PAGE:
Lee Corso hasn't even applied a plastic mascot mask to his overworked head and already the 2010 college football season is off to its goofiest start in years.
It's as if the entire BCS system is operating out of Steve Carell's "The Office."
Which might make more sense in as much as he has two hit movies out that lots of people are seeing and college football is headed for a national championship game featuring two teams few folks want to watch.
Take the just-released USA Today coaches' poll.
Take it to the nearest dump and recycle responsibly.
This top 25, in which defending national champ Alabama is a near-unanimous No. 1, isn't just any poll. It counts for one-third of the BCS formula.
It is hard to climb the poll if unranked in the preseason. Conversely, a lofty starting spot is so advantageous you wonder if offseason "gifts" are not secretly exchanged between voting coaches and those wanting votes.
Like pill commercials featuring middle-aged couples getting into bathtubs, a preseason poll that actually influences a football season has always been a bad idea. We don't do this in the NFL, middle school student council elections, college baseball or even South Carolina politics.
You know where we're headed, don't you?
Boise State vs. Texas Christian in the BCS National Championship Game next January in scenic Glendale, Ariz.
The Broncos are No. 5, the Horned Frogs No. 7 and the future Mountain West Conference lodge brothers are more likely to get through the regular season undefeated than any of the other teams in the top 10.
So, to summarize what has happened since Alabama pummeled Texas in the last BCS National Championship Game:
--The people who run college football have severely limited wedge blocking and players no longer can wear eye black with personal messages -- you know, like "Hi, mom!" and Bible verses.
--This foolish poll still exists.
It is one thing for a thoughtful journalist (see photo above) to predict records for, say, teams in the Palmetto State. But to have those records impact bowl invitations? To have coaches barely interested in anything not having to do with their own teams vote on anything?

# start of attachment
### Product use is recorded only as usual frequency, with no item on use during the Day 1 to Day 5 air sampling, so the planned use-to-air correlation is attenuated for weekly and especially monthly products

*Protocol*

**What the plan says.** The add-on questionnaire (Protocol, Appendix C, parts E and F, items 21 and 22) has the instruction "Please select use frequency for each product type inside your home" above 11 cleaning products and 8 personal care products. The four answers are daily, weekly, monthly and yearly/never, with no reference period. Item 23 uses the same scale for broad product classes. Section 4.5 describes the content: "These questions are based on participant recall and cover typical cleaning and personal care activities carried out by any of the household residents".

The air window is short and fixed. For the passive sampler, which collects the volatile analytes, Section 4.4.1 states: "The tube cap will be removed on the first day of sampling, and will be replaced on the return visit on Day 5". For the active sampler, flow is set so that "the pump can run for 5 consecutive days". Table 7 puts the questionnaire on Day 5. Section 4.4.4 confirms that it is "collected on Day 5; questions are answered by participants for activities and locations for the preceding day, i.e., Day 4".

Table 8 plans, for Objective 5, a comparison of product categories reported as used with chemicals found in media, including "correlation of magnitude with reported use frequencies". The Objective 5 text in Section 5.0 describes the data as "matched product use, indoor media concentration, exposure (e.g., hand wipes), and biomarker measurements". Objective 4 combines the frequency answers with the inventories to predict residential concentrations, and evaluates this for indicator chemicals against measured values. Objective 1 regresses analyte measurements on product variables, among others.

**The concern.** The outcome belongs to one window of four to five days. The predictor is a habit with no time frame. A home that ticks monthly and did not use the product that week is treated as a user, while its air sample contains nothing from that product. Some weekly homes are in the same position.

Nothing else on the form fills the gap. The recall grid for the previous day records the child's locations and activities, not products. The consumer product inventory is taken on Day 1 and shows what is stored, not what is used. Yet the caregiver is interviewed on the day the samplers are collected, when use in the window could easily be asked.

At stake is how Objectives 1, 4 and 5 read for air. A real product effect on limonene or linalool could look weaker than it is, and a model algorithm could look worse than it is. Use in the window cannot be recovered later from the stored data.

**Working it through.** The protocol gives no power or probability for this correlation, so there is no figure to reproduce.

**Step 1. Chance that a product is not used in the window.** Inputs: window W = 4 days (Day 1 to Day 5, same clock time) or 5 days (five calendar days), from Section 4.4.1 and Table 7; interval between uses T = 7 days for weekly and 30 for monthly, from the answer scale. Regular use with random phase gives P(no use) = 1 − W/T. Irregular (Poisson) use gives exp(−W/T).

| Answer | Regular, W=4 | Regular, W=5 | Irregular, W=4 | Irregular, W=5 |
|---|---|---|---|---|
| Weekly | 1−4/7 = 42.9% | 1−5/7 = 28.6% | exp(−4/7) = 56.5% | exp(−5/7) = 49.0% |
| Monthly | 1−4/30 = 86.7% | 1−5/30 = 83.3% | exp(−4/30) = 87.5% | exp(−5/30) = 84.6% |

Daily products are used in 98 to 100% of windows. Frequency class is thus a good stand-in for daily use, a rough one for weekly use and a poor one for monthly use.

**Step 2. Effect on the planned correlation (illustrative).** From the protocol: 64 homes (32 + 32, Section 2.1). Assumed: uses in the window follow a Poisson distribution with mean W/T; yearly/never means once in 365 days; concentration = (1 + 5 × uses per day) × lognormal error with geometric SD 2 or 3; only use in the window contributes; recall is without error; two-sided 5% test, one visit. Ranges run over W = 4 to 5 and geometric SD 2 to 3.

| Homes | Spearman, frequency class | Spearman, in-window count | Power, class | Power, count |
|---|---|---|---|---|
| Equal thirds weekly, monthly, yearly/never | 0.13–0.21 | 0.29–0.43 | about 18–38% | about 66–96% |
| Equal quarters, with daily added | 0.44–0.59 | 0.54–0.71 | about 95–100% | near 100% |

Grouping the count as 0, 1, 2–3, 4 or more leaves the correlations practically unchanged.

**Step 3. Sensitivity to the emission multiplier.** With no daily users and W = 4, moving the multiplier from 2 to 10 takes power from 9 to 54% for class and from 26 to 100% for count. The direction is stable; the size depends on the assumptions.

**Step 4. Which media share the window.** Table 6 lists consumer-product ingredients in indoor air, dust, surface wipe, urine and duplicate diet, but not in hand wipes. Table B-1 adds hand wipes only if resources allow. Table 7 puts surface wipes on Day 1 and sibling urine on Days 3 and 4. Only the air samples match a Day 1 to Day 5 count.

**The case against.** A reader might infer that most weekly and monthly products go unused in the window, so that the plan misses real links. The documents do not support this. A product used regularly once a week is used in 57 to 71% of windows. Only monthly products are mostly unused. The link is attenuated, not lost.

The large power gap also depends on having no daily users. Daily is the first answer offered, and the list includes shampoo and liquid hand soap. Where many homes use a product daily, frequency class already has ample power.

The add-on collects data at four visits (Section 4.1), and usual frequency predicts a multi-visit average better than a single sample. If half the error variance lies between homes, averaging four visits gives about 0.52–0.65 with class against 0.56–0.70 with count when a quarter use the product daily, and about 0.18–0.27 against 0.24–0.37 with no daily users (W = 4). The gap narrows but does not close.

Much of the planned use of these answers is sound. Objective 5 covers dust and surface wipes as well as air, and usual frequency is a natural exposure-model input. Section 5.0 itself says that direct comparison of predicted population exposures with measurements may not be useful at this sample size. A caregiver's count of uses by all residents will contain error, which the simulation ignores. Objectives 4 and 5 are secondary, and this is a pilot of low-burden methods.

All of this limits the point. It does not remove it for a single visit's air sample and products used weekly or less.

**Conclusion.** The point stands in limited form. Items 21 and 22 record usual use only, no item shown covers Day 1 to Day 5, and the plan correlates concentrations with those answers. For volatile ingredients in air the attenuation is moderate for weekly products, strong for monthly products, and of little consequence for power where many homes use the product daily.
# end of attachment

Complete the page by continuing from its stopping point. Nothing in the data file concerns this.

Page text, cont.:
But what exactly is the USA Today coaches' poll, anyway?
A reward for the progress of last season?
If so, why is Virginia Tech the top-ranked Atlantic Coast Conference team, at No. 6 no less?
The Hokies did not win the ACC title last season.
Didn't win the ACC Coastal Division, either.
And how does Clemson get more votes than South Carolina when the Gamecocks scored twice as many points as the Tigers in a very recent regular season finale?
Don't blame Kiffin
Or is this hopeless (but important) poll a prediction?
If so, who voted for Mississippi State?
This is one college football mess you can't blame on Lane Kiffin; Southern California isn't eligible for the poll, but I predict a Kiffin-coached team gets fewer votes among his fellow coaches than he deserves when the Trojans emerge from the doghouse.
It is so easy to predict TCU might run the table if it can leap frog (pun intended) Oregon State in the opener. The schedule gauntlet includes a stretch of Tennessee Tech, Baylor, SMU, Colorado State and Wyoming.
I appreciate what Boise State has done with its football program as much as the next objective guy. Boise itself is a beautiful, friendly town and I enjoyed smacking Upstate radio personality Dan Scott in the backside with a snowball the day before Clemson played Louisiana Tech on the blue field at the Humanitarian Bowl.
But if the Broncos get to Glendale, Ariz., going 2-0 against real teams (Virginia Tech and Oregon State) and 10-0 against pastry, this poll is largely to blame and Steve Carell should pick the preseason top 25 next year.
Reach Gene Sapakoff at firstname.lastname@example.org or (843) 937-5593.